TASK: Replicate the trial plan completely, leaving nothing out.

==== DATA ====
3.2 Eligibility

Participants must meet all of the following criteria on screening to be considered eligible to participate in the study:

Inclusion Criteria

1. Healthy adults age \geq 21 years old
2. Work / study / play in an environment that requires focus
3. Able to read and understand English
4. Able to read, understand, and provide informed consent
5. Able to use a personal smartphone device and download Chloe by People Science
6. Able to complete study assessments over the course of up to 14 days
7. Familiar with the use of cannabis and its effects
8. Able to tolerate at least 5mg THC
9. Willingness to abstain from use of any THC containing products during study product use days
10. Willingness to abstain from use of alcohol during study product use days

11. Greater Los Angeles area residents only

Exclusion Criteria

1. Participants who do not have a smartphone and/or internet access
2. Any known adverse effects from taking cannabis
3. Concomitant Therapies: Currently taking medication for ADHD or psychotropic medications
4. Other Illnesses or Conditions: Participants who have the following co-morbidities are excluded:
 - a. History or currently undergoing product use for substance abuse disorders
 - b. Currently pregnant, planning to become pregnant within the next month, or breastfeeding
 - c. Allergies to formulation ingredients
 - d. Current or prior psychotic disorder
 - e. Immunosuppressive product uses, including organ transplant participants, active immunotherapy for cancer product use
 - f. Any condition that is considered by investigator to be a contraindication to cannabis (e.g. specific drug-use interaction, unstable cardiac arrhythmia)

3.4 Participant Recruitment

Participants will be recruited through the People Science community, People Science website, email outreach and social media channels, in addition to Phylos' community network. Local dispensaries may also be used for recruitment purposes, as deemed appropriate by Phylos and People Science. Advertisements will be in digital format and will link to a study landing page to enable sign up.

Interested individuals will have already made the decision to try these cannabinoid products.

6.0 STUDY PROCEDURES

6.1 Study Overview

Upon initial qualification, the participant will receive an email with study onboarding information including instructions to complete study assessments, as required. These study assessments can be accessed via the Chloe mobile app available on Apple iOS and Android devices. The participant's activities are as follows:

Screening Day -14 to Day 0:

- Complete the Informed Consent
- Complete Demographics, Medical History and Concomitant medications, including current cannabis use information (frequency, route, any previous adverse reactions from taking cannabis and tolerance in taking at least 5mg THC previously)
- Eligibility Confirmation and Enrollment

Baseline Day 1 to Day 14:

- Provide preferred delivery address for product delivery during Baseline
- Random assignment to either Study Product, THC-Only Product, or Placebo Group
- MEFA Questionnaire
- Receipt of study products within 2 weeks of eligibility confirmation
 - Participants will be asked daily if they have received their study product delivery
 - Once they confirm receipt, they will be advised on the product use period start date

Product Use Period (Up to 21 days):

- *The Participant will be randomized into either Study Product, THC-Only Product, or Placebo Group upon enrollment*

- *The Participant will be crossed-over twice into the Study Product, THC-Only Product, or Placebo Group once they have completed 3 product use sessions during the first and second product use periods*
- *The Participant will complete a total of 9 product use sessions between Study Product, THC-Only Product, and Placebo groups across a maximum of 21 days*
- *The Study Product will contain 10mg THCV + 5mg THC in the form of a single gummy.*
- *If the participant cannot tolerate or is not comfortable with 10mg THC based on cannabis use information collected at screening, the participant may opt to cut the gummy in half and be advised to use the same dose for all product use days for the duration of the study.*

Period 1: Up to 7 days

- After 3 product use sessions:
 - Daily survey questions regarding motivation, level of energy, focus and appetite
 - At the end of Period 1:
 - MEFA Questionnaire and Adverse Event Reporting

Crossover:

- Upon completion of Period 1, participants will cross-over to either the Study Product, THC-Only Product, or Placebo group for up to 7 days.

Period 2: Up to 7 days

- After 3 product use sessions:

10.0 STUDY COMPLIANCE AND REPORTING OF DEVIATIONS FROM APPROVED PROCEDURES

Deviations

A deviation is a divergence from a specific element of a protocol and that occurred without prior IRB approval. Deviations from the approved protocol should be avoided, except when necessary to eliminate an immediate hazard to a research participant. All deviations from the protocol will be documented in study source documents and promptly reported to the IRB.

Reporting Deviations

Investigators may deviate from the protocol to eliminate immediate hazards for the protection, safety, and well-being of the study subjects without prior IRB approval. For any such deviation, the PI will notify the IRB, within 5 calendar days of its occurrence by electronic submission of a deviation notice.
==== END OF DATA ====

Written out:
3.2 Eligibility

Participants must meet all of the following criteria on screening to be considered eligible to participate in the study:

Inclusion Criteria

1. Healthy adults age \geq 21 years old
2. Work / study / play in an environment that requires focus
3. Able to read and understand English
4. Able to read, understand, and provide informed consent
5. Able to use a personal smartphone device and download Chloe by People Science
6. Able to complete study assessments over the course of up to 14 days
7. Familiar with the use of cannabis and its effects
8. Able to tolerate at least 5mg THC
9. Willingness to abstain from use of any THC containing products during study product use days
10. Willingness to abstain from use of alcohol during study product use days

11. Greater Los Angeles area residents only

Exclusion Criteria

1. Participants who do not have a smartphone and/or internet access
2. Any known adverse effects from taking cannabis
3. Concomitant Therapies: Currently taking medication for ADHD or psychotropic medications
4. Other Illnesses or Conditions: Participants who have the following co-morbidities are excluded:
 - a. History or currently undergoing product use for substance abuse disorders
 - b. Currently pregnant, planning to become pregnant within the next month, or breastfeeding
 - c. Allergies to formulation ingredients
 - d. Current or prior psychotic disorder
 - e. Immunosuppressive product uses, including organ transplant participants, active immunotherapy for cancer product use
 - f. Any condition that is considered by investigator to be a contraindication to cannabis (e.g. specific drug-use interaction, unstable cardiac arrhythmia)

3.4 Participant Recruitment

Participants will be recruited through the People Science community, People Science website, email outreach and social media channels, in addition to Phylos' community network. Local dispensaries may also be used for recruitment purposes, as deemed appropriate by Phylos and People Science. Advertisements will be in digital format and will link to a study landing page to enable sign up.

Interested individuals will have already made the decision to try these cannabinoid products.

6.0 STUDY PROCEDURES

6.1 Study Overview

Upon initial qualification, the participant will receive an email with study onboarding information including instructions to complete study assessments, as required. These study assessments can be accessed via the Chloe mobile app available on Apple iOS and Android devices. The participant's activities are as follows:

Screening Day -14 to Day 0:

- Complete the Informed Consent
- Complete Demographics, Medical History and Concomitant medications, including current cannabis use information (frequency, route, any previous adverse reactions from taking cannabis and tolerance in taking at least 5mg THC previously)
- Eligibility Confirmation and Enrollment

Baseline Day 1 to Day 14:

- Provide preferred delivery address for product delivery during Baseline
- Random assignment to either Study Product, THC-Only Product, or Placebo Group
- MEFA Questionnaire
- Receipt of study products within 2 weeks of eligibility confirmation
 - Participants will be asked daily if they have received their study product delivery
 - Once they confirm receipt, they will be advised on the product use period start date

Product Use Period (Up to 21 days):

- *The Participant will be randomized into either Study Product, THC-Only Product, or Placebo Group upon enrollment*

- *The Participant will be crossed-over twice into the Study Product, THC-Only Product, or Placebo Group once they have completed 3 product use sessions during the first and second product use periods*
- *The Participant will complete a total of 9 product use sessions between Study Product, THC-Only Product, and Placebo groups across a maximum of 21 days*
- *The Study Product will contain 10mg THCV + 5mg THC in the form of a single gummy.*
- *If the participant cannot tolerate or is not comfortable with 10mg THC based on cannabis use information collected at screening, the participant may opt to cut the gummy in half and be advised to use the same dose for all product use days for the duration of the study.*

Period 1: Up to 7 days

- After 3 product use sessions:
 - Daily survey questions regarding motivation, level of energy, focus and appetite
 - At the end of Period 1:
 - MEFA Questionnaire and Adverse Event Reporting

Crossover:

- Upon completion of Period 1, participants will cross-over to either the Study Product, THC-Only Product, or Placebo group for up to 7 days.

Period 2: Up to 7 days

- After 3 product use sessions:

10.0 STUDY COMPLIANCE AND REPORTING OF DEVIATIONS FROM APPROVED PROCEDURES

Deviations

A deviation is a divergence from a specific element of a protocol and that occurred without prior IRB approval. Deviations from the approved protocol should be avoided, except when necessary to eliminate an immediate hazard to a research participant. All deviations from the protocol will be documented in study source documents and promptly reported to the IRB.

Reporting Deviations

Investigators may deviate from the protocol to eliminate immediate hazards for the protection, safety, and well-being of the study subjects without prior IRB approval. For any such deviation, the PI will notify the IRB, within 5 calendar days of its occurrence by electronic submission of a deviation notice.